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Topic: Dithering Audio / Hearing Damage (Read 4881 times) previous topic - next topic
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Dithering Audio / Hearing Damage

Hi, in an attempt to learn more about the mathematical details of dithering I happened to stumble across Naoki Shibata's SSRC project which has a great dithering algorithm in it.  I was very impressed with the low amount of noise with his algorithm when using dithering when going from 16 bits to 8 bits.

However, I found something in his notes which peaked my interest.  He writes:

Quote
Dithered 8bit files contains strong supersonic, and listening to these
files for long hours may damage your hearing. Dithered 16bit files are no
problem since the power of the supersonic of dither is 1/65536 of those of
dithered 8bit files.


...I had never heard of this before.  I searched the web some looking for info concerning dithering and hearing damage but found nothing.  So I emailed Naoki asking about it but the email address he provided is not valid.  I've searched the web to find another way to contact him but had no luck.  Does anyone else know anything about hearing damage caused by extended listening to audio that has been dithered or know where I can read more about this?  Thanks.

Dithering Audio / Hearing Damage

Reply #1
This is something I had discovered when I was exploring dither.

Dithering a 32 or 24 bit file to 16-bit, when done with a good noise shaping, effectively makes the dither inaudible in the vast majority of cases.  So in order to train myself to better understand dither, and more importantly to hear it, I would dither my 24-bit recordings down to 8-bit.  With no noise shaping, you just have strong white noise everywhere.  With a strong noise shaping, you will have a very high-level noise content in the 18-20khz area (assuming 44.1khz samplerate).  If you can hear these frequencies, they will feel piercing and cause pain at high enough volumes.  That should be enough for you to avoid them.  The real danger comes in when you cannot hear those frequencies.  They can still produce hearing damage, in addition to massive headaches and other various unpleasant things.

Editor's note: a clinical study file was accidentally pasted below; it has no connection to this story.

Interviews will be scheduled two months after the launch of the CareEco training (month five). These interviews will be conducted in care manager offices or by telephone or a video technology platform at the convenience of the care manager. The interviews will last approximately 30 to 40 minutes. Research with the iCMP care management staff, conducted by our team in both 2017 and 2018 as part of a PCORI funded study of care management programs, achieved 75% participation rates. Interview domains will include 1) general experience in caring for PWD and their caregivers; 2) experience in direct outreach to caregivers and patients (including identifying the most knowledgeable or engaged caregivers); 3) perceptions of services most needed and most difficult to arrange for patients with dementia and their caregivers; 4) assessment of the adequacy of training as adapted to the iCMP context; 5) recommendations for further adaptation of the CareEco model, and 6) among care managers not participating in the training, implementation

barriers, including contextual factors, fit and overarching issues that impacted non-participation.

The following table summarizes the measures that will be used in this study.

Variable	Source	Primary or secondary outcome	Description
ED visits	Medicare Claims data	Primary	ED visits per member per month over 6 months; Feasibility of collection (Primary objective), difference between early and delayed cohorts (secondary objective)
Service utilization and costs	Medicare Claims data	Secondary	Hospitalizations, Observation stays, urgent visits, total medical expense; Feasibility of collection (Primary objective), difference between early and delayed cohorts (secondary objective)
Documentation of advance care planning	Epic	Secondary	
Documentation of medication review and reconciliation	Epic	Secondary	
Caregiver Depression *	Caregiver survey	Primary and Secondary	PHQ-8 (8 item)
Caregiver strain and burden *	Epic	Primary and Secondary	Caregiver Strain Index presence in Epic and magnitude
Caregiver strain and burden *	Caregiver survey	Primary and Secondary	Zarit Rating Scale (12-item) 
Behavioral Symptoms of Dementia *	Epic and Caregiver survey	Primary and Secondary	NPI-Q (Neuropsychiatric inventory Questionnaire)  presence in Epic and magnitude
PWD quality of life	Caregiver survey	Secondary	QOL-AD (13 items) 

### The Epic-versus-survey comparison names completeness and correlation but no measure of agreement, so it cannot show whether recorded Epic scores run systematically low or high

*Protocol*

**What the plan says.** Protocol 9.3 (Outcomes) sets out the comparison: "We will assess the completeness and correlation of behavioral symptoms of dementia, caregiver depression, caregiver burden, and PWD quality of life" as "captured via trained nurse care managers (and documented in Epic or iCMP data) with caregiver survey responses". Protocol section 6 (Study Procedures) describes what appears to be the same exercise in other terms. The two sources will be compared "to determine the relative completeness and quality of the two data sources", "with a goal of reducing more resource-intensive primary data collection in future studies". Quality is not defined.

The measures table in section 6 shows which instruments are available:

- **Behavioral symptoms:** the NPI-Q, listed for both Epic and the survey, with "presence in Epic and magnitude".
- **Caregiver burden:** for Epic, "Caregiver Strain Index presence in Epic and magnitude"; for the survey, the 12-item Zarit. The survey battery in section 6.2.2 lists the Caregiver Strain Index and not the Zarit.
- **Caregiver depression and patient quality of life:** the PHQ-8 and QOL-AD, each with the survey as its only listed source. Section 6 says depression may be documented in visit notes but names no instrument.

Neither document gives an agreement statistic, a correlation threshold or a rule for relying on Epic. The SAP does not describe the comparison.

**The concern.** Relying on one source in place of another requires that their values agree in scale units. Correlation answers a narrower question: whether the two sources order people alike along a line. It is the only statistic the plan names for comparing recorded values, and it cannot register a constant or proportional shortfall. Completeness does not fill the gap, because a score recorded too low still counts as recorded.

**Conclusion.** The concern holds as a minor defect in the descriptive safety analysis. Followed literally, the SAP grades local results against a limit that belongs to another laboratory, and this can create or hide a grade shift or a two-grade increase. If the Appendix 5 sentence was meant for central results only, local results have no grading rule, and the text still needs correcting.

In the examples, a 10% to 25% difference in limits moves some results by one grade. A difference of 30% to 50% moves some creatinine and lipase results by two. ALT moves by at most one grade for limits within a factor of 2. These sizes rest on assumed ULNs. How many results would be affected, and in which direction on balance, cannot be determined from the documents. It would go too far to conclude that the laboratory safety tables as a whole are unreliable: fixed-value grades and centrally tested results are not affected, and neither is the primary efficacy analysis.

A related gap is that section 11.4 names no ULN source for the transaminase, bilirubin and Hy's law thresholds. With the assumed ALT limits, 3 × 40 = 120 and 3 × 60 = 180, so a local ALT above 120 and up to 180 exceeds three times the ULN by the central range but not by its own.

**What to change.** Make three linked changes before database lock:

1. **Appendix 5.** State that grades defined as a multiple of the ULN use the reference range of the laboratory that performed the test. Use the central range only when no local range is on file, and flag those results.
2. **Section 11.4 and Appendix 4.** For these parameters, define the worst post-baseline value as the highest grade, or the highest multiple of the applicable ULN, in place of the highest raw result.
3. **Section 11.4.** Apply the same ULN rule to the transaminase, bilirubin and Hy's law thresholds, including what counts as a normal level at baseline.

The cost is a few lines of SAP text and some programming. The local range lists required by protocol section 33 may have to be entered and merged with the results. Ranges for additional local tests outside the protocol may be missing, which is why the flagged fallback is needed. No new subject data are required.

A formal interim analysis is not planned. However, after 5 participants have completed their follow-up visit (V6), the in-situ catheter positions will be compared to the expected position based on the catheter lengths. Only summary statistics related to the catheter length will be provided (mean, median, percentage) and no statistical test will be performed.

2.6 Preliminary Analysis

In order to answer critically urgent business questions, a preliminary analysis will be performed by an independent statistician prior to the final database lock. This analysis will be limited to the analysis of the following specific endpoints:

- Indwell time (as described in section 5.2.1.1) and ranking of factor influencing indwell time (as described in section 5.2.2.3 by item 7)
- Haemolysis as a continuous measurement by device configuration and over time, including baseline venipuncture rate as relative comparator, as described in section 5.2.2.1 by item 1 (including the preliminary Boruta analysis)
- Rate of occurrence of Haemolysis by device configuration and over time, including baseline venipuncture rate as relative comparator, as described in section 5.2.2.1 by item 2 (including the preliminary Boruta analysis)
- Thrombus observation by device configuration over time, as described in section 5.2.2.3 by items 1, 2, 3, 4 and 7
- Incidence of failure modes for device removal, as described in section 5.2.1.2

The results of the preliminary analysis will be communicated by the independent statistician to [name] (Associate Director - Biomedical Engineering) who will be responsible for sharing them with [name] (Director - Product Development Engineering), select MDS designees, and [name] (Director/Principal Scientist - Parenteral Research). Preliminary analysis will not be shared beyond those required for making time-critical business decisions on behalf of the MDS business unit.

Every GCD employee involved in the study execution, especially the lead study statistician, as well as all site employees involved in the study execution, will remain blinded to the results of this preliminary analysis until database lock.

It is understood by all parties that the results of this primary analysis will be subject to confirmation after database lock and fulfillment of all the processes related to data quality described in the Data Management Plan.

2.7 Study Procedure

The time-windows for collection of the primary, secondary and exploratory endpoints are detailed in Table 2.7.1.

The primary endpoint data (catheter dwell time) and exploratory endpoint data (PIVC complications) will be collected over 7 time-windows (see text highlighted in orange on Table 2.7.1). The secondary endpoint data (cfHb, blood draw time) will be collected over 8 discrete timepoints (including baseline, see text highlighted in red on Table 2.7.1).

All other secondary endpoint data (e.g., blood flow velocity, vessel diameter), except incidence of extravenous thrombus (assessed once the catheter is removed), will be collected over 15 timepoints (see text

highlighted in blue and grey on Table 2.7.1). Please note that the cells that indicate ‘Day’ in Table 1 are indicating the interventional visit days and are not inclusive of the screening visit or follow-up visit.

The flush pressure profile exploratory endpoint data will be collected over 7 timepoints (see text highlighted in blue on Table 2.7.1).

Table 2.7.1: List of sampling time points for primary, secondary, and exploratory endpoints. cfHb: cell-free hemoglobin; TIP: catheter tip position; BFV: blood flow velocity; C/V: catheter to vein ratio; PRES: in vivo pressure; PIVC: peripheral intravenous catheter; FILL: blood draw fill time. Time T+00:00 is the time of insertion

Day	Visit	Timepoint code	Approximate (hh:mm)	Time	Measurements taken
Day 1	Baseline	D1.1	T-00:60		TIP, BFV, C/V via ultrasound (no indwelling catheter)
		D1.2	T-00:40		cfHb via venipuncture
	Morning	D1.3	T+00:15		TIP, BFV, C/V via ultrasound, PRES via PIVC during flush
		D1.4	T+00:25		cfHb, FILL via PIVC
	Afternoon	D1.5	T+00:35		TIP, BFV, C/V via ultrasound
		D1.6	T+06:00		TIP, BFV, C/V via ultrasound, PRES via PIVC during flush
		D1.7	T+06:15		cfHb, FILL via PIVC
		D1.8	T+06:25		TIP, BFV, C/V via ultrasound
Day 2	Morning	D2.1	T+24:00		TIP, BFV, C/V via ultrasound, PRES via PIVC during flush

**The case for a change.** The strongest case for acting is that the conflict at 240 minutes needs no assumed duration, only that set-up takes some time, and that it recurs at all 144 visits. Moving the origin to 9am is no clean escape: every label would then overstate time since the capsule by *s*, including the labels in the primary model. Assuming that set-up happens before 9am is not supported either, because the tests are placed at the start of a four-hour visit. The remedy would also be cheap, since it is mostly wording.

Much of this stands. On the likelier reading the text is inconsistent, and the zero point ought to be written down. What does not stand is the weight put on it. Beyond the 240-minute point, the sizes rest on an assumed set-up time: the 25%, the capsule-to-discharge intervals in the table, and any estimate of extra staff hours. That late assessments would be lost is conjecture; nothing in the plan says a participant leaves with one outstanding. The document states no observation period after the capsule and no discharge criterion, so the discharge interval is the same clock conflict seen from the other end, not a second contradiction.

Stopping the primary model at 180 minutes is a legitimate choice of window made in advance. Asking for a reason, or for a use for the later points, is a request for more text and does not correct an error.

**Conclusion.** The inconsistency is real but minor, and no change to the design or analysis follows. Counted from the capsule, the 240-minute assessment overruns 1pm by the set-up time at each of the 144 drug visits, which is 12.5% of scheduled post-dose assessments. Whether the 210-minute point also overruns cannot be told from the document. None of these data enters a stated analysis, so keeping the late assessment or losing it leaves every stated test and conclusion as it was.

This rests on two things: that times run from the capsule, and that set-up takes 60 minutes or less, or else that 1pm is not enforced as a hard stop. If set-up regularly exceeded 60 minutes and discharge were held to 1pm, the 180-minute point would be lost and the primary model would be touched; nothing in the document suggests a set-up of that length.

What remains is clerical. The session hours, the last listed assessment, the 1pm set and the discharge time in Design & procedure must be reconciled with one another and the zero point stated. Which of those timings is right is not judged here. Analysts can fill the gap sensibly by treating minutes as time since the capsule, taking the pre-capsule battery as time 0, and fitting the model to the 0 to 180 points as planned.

What I usually do, if I actually want to use 8-bit files for music, is dither them down, and then apply a 16 or 17khz lowpass filter.  Problem solved!

Dithering Audio / Hearing Damage

Reply #2
OK, now I'm confused. Wouldn't the digital filtering simply reintroduce the quantization noise that you had just dithered out?

Dithering Audio / Hearing Damage

Reply #3
OK, now I'm confused. Wouldn't the digital filtering simply reintroduce the quantization noise that you had just dithered out?
Yes, it will. The noise will be shifted back into the audible band by the filter.

Is this really worth worrying about? What sort of application do you have in mind for 8bit linear PCM anyways? If it's just a casual interest, then read up on how dither works (several good articles linked from the FAQ), then realize that because of the threshold of hearing you won't hear this huge amount of high-frequency noise. If the content played loud, this noise might be loud enough to cause hearing damage.

Dithering Audio / Hearing Damage

Reply #4
What sort of application do you have in mind for 8bit linear PCM anyways?
Kid's toys come to mind. Our kids have plenty of those horrible sounding toys. Luckily it's very unlikely that the high frequencies of noise shaped dither well ever make it through the tiny 10 cent speakers . From what I've read toys audio sample rate is typically in the 6kHz to 8kHz range. Apparently 4 bit audio was not unusual. I have the impression that toy sound quality is gradually improving. (info)
Several studies indicate that sound levels produced by baby/kid toys at 1 cm (babies often put the toy to their ear) can exceed 100 dB spl. I can imagine that at those levels, hearing damage can not be excluded, with or without dither.

Dithering Audio / Hearing Damage

Reply #5
Thank you everyone for the feedback.  I'll check out the FAQs on this right after this post.

Quote
Is this really worth worrying about? What sort of application do you have in mind for 8bit linear PCM anyways?


Really this is a personal concern.  Using 8 bit audio makes it A LOT easier to hear noise introduced when downsampling from 16 bit as opposed to downsampling from 24 bit to 16 bit.  So, when experimenting with dither it is very nice to work with 8 bit. 

The last thing in the world I need is to loose any more hearing ability.  I'm 32 and given the volume that I used to listen to music and play in guitar in bands I have noticed hearing loss.  Being in a bar or restaruant with background noise it is very hard to have a conversation - the people I'm talking with get drowned out when other people in the conversation don't seem to have a problem.  Just trying to avoid getting a hearing aid before I'm 40 

So, this may sound like a total newbie question (so I apologize before hand) but with these techniques can my hearing be damaged if it doesn't physically hurt my ears at the time the audio is being heard?

Terence

 
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